Charles F. Barnett, now residing about two miles south of the village of Greene, was about six months old at the time of his advent to this town, in 1793, and is the oldest of the first settlers and the only survivor of the original French colony.

    Among the early settlers who located permanently in this town were Nathaniel Kellogg, Zopher Betts, Benajah Loomis, Cornelius Hill and Daniel Tremaine, who located at East Greene in 1793. The first road that was cut through the town was called the Chenango Road. It extended from the present village of Bainbridge to the mouth of Page Creek, on the Chenango, a distance of about twenty-five miles. The first settlers on this road within the limits of Greene, beginning at the west were Nathan Bennett, Joshua Root, Eleazur Skinner, Thomas Elliott, Joab Elliott, Roswell Fitch, Aden Elliott, Philo Clemmons, Captain Mandeville, Simeon and Benjamin Jones, Harden Bennett, Record Wilber and Deacon Richards, who came in from 1792 to 1795. The settlers who located in the south part, west of the river, were James and Hermon Terwilliger, Elisha and Noah Gilbert, Stephen Palmer, and Joseph and Cornish Messenger, all of whom settled here about the year 1796.

    The first birth was that of Johnston Rundall, son of Joseph Rundall. For this distinguished honor the mother received from the Hornby Estate a deed of fifty acres of land. The first physician in the town was Doctor Charles Joslyn, who located at Conrad Sharp's in 1805. The next year he removed to the village, where he continued to reside and practice his profession for twenty years.

    The pioneer settlers of this town were subject to great hardships and privations. Their roads were little better than Indian trails along the streams. The canoe was the principal mode of conveyance. Their corn was pounded and converted into samp by means of a mortar made in a stump, with a pestle suspended by a sweep, or taken to Tioga Point, a distance of sixty miles. These journeys occupied several days. The road upon the west side of the river was first traveled in 1794. The road on the Genegantslet was made passable in 1802. Edward Loomis, in the employ of the Hornby Estate, cut the road from Oxford to Smithville Flats in 1804. The Susquehanna and Bath turnpike, which passed east and west through the town, was made in 1807. The first bridge over the Chenango was built the same year.

    The first town meeting was held at the house of Conrad Sharp on the first Tuesday in April, 1798. Nathaniel Kellogg was the Moderator, Benajah Loomis, Supervisor, John Hallenback, Town Clerk, and James Wiley, Isaac Perry and Allen Button, Assessors. Mr. Hallenback was Town Clerk for eight years.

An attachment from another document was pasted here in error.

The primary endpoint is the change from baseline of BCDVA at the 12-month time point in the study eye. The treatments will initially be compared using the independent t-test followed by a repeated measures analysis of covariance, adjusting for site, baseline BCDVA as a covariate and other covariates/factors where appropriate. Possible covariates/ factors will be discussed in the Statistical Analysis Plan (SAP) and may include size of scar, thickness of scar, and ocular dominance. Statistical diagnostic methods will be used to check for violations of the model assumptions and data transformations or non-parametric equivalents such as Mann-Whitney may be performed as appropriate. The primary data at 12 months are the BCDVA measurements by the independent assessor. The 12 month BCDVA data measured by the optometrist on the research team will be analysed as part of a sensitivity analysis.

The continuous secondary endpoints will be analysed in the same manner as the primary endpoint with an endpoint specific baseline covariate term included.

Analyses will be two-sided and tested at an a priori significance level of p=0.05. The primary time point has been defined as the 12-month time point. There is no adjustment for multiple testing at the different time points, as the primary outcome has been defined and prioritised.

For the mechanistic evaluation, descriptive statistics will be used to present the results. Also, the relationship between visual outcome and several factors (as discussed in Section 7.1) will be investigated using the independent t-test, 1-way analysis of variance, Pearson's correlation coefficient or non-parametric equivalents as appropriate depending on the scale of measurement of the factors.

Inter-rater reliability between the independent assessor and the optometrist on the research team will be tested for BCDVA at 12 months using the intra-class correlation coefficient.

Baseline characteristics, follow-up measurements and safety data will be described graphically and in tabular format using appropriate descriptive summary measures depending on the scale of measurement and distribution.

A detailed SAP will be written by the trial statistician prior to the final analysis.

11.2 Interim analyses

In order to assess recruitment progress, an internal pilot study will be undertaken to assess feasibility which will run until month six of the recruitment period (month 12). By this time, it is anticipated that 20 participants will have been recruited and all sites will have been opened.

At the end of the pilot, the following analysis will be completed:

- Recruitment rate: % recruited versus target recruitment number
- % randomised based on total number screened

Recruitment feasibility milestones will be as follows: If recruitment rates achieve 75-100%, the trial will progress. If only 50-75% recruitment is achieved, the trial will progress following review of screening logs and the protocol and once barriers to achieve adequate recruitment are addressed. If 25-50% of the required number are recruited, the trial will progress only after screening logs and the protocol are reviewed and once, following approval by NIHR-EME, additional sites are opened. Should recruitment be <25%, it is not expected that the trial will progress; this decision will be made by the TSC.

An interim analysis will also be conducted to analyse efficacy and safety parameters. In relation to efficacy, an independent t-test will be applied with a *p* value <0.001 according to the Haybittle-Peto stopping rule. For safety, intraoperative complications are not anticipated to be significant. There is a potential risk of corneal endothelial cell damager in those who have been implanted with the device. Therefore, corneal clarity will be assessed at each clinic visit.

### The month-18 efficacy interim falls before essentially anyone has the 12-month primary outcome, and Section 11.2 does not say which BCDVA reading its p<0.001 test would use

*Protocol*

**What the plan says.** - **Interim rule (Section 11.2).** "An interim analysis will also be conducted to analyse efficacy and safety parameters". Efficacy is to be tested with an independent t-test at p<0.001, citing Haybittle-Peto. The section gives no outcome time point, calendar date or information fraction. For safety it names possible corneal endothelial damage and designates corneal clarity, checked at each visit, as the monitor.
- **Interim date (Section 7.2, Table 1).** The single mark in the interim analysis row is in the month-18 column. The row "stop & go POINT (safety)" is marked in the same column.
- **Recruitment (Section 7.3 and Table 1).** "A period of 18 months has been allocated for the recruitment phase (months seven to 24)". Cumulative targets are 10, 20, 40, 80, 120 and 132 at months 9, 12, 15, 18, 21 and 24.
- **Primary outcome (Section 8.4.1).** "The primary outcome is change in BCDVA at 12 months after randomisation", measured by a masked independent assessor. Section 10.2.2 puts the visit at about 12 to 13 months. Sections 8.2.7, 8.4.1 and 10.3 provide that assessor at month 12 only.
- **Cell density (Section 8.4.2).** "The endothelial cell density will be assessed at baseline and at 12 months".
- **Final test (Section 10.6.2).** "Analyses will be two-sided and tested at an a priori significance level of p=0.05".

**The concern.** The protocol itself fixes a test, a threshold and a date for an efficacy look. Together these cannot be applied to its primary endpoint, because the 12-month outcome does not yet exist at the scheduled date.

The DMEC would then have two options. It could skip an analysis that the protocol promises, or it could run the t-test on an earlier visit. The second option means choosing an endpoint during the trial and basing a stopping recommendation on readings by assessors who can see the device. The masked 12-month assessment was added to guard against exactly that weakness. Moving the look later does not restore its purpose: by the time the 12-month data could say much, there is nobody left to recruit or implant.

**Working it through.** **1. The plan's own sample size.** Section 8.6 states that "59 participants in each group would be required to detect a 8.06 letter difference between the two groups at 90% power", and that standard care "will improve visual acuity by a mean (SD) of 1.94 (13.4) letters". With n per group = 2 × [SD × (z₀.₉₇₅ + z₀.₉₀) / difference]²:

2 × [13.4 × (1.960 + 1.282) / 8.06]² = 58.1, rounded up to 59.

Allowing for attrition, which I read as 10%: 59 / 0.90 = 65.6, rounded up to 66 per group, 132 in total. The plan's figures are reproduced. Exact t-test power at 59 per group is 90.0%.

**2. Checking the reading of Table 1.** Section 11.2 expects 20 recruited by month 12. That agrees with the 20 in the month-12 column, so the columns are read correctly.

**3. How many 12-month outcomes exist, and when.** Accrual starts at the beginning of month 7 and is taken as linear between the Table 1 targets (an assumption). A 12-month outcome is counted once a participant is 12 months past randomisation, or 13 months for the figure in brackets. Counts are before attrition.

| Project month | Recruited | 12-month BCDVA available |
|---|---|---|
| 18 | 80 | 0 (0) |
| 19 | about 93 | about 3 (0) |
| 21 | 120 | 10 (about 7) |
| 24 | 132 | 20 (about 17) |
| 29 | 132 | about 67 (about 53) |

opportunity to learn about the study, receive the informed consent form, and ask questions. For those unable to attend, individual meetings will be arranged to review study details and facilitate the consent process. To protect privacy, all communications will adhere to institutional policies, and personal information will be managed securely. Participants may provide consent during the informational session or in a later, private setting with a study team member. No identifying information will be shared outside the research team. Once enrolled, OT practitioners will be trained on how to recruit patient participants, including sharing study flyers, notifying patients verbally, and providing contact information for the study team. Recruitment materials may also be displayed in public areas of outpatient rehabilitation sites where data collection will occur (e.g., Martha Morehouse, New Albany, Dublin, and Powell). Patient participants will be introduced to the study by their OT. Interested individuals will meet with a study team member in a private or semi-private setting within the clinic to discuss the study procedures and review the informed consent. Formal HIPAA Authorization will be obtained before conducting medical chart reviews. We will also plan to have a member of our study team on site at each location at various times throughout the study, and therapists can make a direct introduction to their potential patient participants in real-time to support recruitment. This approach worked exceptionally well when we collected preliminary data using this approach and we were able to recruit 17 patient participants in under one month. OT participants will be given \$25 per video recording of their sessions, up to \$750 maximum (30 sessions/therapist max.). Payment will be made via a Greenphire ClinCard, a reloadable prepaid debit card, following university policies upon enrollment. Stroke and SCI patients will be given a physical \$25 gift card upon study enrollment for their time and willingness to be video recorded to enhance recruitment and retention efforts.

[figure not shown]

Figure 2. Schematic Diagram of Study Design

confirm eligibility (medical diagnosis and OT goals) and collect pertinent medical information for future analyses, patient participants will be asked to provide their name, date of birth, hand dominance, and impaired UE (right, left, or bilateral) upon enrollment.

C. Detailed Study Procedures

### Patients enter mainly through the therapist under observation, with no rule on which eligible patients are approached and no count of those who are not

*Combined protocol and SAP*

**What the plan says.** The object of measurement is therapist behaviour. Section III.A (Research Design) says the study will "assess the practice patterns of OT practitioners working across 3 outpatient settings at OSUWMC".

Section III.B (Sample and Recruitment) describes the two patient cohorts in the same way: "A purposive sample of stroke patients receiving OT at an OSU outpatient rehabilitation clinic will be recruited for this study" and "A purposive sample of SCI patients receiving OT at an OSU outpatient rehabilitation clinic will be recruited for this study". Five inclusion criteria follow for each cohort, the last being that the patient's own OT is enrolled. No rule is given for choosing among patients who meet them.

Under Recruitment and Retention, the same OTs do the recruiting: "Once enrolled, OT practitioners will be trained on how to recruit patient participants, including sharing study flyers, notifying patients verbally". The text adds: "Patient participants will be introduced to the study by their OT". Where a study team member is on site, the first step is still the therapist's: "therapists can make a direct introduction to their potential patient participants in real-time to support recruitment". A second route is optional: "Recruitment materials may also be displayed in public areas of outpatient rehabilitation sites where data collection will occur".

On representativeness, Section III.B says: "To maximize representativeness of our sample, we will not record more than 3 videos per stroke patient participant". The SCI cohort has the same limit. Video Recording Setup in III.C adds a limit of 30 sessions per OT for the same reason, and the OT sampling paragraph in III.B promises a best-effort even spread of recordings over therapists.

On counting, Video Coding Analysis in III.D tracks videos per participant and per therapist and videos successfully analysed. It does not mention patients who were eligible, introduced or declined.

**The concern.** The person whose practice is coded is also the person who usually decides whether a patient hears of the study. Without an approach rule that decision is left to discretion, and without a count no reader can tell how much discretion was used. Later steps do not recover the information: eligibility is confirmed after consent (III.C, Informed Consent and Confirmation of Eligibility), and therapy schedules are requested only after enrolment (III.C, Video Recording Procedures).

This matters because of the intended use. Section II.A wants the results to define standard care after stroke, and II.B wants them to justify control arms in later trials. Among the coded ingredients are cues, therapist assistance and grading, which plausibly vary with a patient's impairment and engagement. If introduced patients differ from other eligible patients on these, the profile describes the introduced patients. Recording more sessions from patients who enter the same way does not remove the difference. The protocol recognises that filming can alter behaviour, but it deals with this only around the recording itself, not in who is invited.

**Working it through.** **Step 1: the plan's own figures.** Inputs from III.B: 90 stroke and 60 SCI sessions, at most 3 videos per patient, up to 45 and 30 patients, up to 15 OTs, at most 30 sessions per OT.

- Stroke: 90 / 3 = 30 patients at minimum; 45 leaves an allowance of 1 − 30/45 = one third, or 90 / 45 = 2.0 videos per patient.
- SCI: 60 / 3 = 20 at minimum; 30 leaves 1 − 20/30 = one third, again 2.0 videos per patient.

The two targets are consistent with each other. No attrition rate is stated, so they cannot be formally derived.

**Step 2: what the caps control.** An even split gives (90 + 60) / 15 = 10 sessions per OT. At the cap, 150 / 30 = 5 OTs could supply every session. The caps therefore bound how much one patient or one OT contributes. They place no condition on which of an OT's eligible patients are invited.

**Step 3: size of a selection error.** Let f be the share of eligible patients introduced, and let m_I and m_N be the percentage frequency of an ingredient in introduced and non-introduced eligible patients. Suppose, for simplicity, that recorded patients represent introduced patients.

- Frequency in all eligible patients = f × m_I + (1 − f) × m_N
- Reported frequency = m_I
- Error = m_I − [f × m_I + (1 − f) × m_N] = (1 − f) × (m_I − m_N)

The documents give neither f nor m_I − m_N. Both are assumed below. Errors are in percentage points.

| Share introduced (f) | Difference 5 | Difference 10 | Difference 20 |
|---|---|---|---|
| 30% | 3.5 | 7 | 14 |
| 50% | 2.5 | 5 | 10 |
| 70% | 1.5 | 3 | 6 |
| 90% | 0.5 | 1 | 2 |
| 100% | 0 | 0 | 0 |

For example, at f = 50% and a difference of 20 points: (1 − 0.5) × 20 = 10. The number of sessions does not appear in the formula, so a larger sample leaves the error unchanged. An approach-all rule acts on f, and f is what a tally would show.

The first grist-mill was built on the creek in 1794, by Abraham Storm and Henry Vorse. The second was by Deacon Richards, a short distance south of Coventryville, in 1797. The first saw-mill was built by Mr. Sharp in 1795. The first tavern was kept by Conrad Sharp in 1794, and the first store by Jotham Parker, in what is now Coventry, in 1799; the second was by Elisha Smith, in the village. The first frame house was built by Thomas Wattles, as a public house, on the site now occupied by the Chenango House, in 1803. Greene post-office was established in 1806, and David Finn was the first post-master. The mail route was from Cooperstown to Oxford, and thence to Chenango Point, (now Binghamton,) and was carried twice a month by Charles Thorp. A weekly mail was carried on horseback on this route as late as 1819, when a semi-weekly stage route was formed between Utica and Binghamton. In 1822, a tri-weekly stage was run from Catskill to Ithaca, which became one of the best stage routes in the State. The village of Greene was lad out in 1806, under the direction of Elisha Smith, agent for the Hornby Estate, and was called Hornby, but as the post-office was Greene, the recorded name of the village never came into general use. The first school was taught near Chenango Forks, by an Englishman by the name of Cartwright, in 1794. In 1796, a school was started at East Greene, by Enoch Gray, who taught ten winters in succession.

    The first church organized in the town was the Baptist Society at East Greene, in 1795, by Elder Nathaniel Kellogg. This was the first Baptist Church established in the County. Elder Kellogg continued pastor of the church about thirty years. The second Baptist Church was formed in 1807, on the Genegantslet, by Elder Jeduthan Gray, who continued its pastor for twenty-five years.

    The Congregational Church was organized in 1811, but had no settled pastor until 1820, when Rev. John B. Hoyt became their pastor.

    The Episcopal Church was organized in March, 1833, Rev. Francis Tremain being the first rector. Charles Cameron and Joseph Juliand were the first wardens. The church edifice was dedicated June 6, 1836.

    The first newspaper established in this town was the Chenango Patriot, in 1830. It was published by Nathan Randall, and was succeeded in 1833 by the Chenango Democrat, which continued about two years.

    The population of Greene in 1865 was 3,314, and its area 44,352 acres.

    The number of school districts is twenty-two; the number of the school population, 1151; the number attending school 924; the average attendance 446, and the amount expended for school purposes during the year ending September 30, 1868 was $7,975.63.